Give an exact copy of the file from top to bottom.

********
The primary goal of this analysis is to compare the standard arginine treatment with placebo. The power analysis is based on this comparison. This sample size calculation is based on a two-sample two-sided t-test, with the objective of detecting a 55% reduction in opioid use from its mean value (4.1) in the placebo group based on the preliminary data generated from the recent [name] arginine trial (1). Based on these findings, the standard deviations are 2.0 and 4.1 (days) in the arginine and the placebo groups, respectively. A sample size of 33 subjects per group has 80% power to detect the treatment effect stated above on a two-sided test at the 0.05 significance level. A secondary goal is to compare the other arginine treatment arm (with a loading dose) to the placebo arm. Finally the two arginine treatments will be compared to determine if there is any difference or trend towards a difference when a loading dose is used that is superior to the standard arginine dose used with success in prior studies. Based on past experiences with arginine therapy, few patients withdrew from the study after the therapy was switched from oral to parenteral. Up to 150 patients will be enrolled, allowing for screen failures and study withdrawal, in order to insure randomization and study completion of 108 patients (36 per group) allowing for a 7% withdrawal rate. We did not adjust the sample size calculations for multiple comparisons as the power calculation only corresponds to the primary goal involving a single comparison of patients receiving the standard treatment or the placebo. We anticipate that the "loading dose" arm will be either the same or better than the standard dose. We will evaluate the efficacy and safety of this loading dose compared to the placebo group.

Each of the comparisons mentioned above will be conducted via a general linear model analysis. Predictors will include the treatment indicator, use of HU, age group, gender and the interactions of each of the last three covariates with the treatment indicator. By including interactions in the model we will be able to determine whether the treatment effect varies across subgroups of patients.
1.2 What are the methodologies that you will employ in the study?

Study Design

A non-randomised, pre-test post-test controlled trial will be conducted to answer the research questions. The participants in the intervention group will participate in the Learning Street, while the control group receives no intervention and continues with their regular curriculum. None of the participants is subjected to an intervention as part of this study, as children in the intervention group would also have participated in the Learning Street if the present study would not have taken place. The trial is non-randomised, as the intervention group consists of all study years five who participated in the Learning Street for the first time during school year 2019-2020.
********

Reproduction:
The primary goal of this analysis is to compare the standard arginine treatment with placebo. The power analysis is based on this comparison. This sample size calculation is based on a two-sample two-sided t-test, with the objective of detecting a 55% reduction in opioid use from its mean value (4.1) in the placebo group based on the preliminary data generated from the recent [name] arginine trial (1). Based on these findings, the standard deviations are 2.0 and 4.1 (days) in the arginine and the placebo groups, respectively. A sample size of 33 subjects per group has 80% power to detect the treatment effect stated above on a two-sided test at the 0.05 significance level. A secondary goal is to compare the other arginine treatment arm (with a loading dose) to the placebo arm. Finally the two arginine treatments will be compared to determine if there is any difference or trend towards a difference when a loading dose is used that is superior to the standard arginine dose used with success in prior studies. Based on past experiences with arginine therapy, few patients withdrew from the study after the therapy was switched from oral to parenteral. Up to 150 patients will be enrolled, allowing for screen failures and study withdrawal, in order to insure randomization and study completion of 108 patients (36 per group) allowing for a 7% withdrawal rate. We did not adjust the sample size calculations for multiple comparisons as the power calculation only corresponds to the primary goal involving a single comparison of patients receiving the standard treatment or the placebo. We anticipate that the "loading dose" arm will be either the same or better than the standard dose. We will evaluate the efficacy and safety of this loading dose compared to the placebo group.

Each of the comparisons mentioned above will be conducted via a general linear model analysis. Predictors will include the treatment indicator, use of HU, age group, gender and the interactions of each of the last three covariates with the treatment indicator. By including interactions in the model we will be able to determine whether the treatment effect varies across subgroups of patients.
1.2 What are the methodologies that you will employ in the study?

Study Design

A non-randomised, pre-test post-test controlled trial will be conducted to answer the research questions. The participants in the intervention group will participate in the Learning Street, while the control group receives no intervention and continues with their regular curriculum. None of the participants is subjected to an intervention as part of this study, as children in the intervention group would also have participated in the Learning Street if the present study would not have taken place. The trial is non-randomised, as the intervention group consists of all study years five who participated in the Learning Street for the first time during school year 2019-2020.